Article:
Addressing Traumatic Fistula: A Tragic Condition for Women and Girls

Dr. Joseph K. Ruminjo is the Senior Medical Associate with the Safe Motherhood program at EngenderHealth.

I am writing from the FIGO World Congress of Gynecology and Obstetrics in Kuala Lumpur, where the important issue of traumatic fistula is being addressed on this international stage. In recent years, the international health community has increased its focus on obstetric fistula. This tragic condition, usually the result of complicated childbirth, causes women to leak urine and/or feces, and often makes them social outcasts.

Unfortunately, traumatic fistula – an injury most often caused by sexual violence – has until now received little international attention, perhaps due to its taboo nature or the great shame that women feel as a result. Traumatic fistula appears to be especially common in countries experiencing conflict, although it can occur anywhere.

After undergoing what are often life-threatening attacks, survivors must endure the double stigma of having been raped and then smelling of urine or feces. Sufferers are also more susceptible to HIV and other infections and must wrestle with issues such as unintended pregnancy. While fistula can in most cases be surgically repaired, women are often unable to afford treatment or just don't know where to go for help. And they are often abandoned by the very people – relatives, friends – whose support they need.

While no one knows how many women suffer from traumatic fistula, stories from around the world show the enormous impact of this condition. I'll never forget many years ago while working at a hospital in Kenya, I treated a very young girl who had a fistula as a result of being raped by an adult. To make matters worse, her attacker was infected with gonorrhea. It was a difficult surgery – I operated on her for nearly three hours. Fortunately I was able to repair her fistulas and she received the appropriate antibiotics. Her emotional rehabilitation, however, will go on for the rest of her life.

On November 9, I participated in a panel on traumatic fistula at the FIGO Congress intended to bring these issues to light. The panel was organized by the ACQUIRE Project, a cooperative agreement with USAID that is managed by EngenderHealth.

Experts such as Dr. Longombe Ahuka, a fistula repair surgeon with the organization Doctors on Call for Service (DOCS) described the situation of traumatic fistula in the Democratic Republic of Congo. The DRC has been ravaged by armed conflict for almost 10 years and the impact this war has had on the country's women and girls has been terrible. Sexual assault and rape are commonplace, with limited medical or psychosocial support available. Over one year, 3,826 women who had been sexually assaulted were seen at the DOCS hospital and 436 of them had a traumatic fistula. Most were between 19 and 45, but a sizable number were girls younger than 18, and 10 girls were under 13.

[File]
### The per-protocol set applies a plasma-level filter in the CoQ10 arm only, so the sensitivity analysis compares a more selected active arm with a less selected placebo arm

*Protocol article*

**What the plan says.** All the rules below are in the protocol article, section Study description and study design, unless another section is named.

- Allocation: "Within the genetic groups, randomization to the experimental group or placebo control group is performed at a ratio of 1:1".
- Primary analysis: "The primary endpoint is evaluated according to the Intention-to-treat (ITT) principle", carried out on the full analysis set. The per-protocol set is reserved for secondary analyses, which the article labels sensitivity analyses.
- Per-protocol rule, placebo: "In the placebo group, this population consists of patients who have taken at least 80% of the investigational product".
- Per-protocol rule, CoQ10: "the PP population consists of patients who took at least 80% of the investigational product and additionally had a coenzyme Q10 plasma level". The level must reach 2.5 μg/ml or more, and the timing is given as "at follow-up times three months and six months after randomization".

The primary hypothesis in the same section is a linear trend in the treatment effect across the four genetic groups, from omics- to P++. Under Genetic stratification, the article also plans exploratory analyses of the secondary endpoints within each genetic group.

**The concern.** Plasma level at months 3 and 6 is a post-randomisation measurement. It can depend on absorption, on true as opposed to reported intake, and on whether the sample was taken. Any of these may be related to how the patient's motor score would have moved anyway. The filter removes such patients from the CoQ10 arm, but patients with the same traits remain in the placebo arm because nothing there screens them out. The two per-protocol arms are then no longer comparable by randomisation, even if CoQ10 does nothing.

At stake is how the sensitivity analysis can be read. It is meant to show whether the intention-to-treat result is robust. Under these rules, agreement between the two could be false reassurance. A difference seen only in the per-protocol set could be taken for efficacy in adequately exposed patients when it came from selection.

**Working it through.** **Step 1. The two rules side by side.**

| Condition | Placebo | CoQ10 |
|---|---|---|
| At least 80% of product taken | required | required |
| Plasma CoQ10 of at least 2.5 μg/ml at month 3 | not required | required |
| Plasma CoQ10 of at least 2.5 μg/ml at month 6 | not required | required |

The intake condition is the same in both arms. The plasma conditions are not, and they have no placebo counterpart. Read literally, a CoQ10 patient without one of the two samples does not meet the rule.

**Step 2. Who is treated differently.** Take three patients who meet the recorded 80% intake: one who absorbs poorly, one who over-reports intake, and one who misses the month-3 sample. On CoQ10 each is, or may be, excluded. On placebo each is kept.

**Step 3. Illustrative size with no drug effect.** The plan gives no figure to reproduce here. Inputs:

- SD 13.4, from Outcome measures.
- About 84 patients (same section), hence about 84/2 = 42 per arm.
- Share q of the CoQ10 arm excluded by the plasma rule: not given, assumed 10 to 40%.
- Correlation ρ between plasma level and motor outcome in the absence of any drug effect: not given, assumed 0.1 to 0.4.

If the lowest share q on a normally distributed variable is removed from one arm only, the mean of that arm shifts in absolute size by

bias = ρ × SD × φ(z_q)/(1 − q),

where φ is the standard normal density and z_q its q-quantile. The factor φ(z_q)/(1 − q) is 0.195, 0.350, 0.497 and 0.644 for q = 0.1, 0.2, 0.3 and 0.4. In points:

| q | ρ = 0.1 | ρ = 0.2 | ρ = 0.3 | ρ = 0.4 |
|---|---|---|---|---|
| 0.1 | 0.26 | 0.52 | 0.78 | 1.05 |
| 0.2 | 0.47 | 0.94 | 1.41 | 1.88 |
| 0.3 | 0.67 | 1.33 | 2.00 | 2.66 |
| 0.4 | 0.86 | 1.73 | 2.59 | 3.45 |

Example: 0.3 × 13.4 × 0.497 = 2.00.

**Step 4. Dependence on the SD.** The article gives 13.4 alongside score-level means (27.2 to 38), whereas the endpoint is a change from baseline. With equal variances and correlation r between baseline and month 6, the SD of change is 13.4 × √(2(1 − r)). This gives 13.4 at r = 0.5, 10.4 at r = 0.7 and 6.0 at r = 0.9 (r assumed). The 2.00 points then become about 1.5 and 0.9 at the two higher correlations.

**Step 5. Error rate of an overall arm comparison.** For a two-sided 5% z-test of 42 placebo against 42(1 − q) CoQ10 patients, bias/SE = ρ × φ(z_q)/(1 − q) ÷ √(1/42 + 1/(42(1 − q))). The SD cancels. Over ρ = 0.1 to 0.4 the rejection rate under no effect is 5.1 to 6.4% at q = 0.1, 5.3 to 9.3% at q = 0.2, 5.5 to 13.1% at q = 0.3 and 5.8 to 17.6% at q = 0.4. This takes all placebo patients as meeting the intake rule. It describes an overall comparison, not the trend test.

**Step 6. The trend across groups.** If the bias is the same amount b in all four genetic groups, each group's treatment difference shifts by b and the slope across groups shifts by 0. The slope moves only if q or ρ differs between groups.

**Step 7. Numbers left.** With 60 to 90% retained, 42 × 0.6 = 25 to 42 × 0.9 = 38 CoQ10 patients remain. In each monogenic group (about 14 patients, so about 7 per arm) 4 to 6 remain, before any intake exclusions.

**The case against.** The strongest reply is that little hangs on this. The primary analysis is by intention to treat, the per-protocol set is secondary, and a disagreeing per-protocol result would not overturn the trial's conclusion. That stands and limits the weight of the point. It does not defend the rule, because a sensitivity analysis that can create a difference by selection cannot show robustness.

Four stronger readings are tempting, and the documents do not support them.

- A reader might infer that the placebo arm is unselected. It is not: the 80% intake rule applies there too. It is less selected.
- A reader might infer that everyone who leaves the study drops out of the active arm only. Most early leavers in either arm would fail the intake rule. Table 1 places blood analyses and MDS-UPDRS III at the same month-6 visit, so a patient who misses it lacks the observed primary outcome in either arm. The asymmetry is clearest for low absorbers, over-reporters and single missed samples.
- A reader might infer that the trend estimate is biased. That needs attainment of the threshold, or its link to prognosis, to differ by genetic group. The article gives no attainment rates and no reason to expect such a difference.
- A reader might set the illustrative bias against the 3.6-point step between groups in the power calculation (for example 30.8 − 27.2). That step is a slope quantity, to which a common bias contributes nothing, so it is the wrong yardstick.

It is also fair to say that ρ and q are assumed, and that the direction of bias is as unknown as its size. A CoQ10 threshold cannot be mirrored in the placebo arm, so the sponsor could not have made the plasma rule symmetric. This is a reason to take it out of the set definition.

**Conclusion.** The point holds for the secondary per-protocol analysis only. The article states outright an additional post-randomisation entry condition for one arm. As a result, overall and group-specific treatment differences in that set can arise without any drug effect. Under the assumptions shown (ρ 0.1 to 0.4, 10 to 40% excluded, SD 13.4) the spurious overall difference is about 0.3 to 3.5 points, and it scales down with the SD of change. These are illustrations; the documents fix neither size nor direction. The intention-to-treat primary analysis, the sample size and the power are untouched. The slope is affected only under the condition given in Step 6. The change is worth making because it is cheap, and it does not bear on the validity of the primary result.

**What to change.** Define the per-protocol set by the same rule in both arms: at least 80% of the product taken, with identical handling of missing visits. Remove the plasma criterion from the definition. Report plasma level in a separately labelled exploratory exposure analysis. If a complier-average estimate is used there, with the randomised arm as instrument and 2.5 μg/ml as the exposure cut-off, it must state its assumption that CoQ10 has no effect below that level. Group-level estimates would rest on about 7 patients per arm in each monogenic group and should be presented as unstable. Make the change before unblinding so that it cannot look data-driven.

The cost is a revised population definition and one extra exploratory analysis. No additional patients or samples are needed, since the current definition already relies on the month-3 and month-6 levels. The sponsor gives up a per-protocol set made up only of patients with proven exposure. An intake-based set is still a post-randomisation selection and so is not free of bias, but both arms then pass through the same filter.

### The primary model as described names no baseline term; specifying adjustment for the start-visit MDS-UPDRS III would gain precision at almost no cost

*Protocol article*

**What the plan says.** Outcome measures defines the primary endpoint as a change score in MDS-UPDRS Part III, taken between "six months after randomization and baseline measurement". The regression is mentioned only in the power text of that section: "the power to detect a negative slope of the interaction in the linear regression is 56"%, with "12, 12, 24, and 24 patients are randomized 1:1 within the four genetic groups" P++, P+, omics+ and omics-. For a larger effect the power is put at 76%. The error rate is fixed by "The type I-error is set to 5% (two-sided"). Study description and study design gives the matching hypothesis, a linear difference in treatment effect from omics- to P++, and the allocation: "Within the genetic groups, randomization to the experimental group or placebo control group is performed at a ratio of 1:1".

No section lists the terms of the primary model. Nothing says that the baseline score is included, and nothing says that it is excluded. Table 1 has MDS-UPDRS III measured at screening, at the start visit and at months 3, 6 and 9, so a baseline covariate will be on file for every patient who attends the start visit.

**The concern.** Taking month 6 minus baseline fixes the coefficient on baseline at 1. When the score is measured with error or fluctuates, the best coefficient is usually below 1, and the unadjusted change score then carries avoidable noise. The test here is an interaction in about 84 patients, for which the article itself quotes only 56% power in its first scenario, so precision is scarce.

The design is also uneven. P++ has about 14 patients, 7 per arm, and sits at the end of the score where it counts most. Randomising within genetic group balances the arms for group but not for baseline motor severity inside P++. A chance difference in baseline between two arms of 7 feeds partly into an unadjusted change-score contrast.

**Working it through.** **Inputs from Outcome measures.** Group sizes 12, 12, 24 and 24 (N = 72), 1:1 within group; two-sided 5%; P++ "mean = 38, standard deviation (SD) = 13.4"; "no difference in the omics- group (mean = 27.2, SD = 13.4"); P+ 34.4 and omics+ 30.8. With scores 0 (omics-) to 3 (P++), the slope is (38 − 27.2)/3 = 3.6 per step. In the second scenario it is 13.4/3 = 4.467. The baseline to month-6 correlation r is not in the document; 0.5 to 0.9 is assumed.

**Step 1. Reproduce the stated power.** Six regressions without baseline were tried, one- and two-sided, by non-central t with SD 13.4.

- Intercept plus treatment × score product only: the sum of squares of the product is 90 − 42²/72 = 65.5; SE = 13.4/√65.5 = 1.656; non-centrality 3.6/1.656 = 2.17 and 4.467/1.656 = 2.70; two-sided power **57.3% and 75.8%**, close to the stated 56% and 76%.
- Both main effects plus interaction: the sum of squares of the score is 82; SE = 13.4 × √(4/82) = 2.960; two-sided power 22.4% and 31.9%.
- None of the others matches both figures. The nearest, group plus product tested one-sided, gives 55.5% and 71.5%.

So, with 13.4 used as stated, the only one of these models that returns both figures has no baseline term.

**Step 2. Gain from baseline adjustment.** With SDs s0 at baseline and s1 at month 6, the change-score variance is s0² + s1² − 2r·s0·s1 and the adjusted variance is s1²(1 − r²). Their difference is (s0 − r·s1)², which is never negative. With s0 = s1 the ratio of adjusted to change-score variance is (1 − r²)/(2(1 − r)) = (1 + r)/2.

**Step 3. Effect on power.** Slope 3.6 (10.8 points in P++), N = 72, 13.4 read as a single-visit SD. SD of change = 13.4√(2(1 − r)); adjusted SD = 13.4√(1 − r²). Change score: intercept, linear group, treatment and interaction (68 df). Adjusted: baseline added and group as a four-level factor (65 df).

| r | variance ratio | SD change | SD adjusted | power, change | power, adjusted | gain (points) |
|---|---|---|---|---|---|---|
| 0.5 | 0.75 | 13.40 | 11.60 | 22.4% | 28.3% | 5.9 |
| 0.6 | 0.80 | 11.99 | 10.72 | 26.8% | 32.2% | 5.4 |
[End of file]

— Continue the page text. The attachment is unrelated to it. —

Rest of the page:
The situation in Northern Uganda was highlighted by Dr. Margaret Mungherera, from the organization Hope after Rape. Since the 1979 war to expel President Idi Amin, violence has overwhelmed Uganda and the abduction and rape of children and women has been widespread. Girls and boys abducted by the Lord's Resistance Army (LRA) are often turned into sex slaves and child soldiers, raped and defiled until they can't walk or forced to commit crimes, some of which are sexually violent and may result in fistula. Hope after Rape works to address the enormous psychosocial effects of sexual violence in Uganda, a task that requires a great deal of time, patience, and awareness of the complexity of the issues. Hope after Rape's main goal is to help rape survivors recover and become re-integrated into their families and communities – mainly by empowering survivors with the information and skills they need to cope with the psychosocial effects of rape and sexual assault.

Can traumatic fistula be eliminated? The challenges to doing so are enormous. Organizations must not only care for survivors' physical and emotional needs, but also have to rise to meet the larger challenge of prevention – ensuring security for all girls and women, both in conflict settings and in their normal everyday lives.

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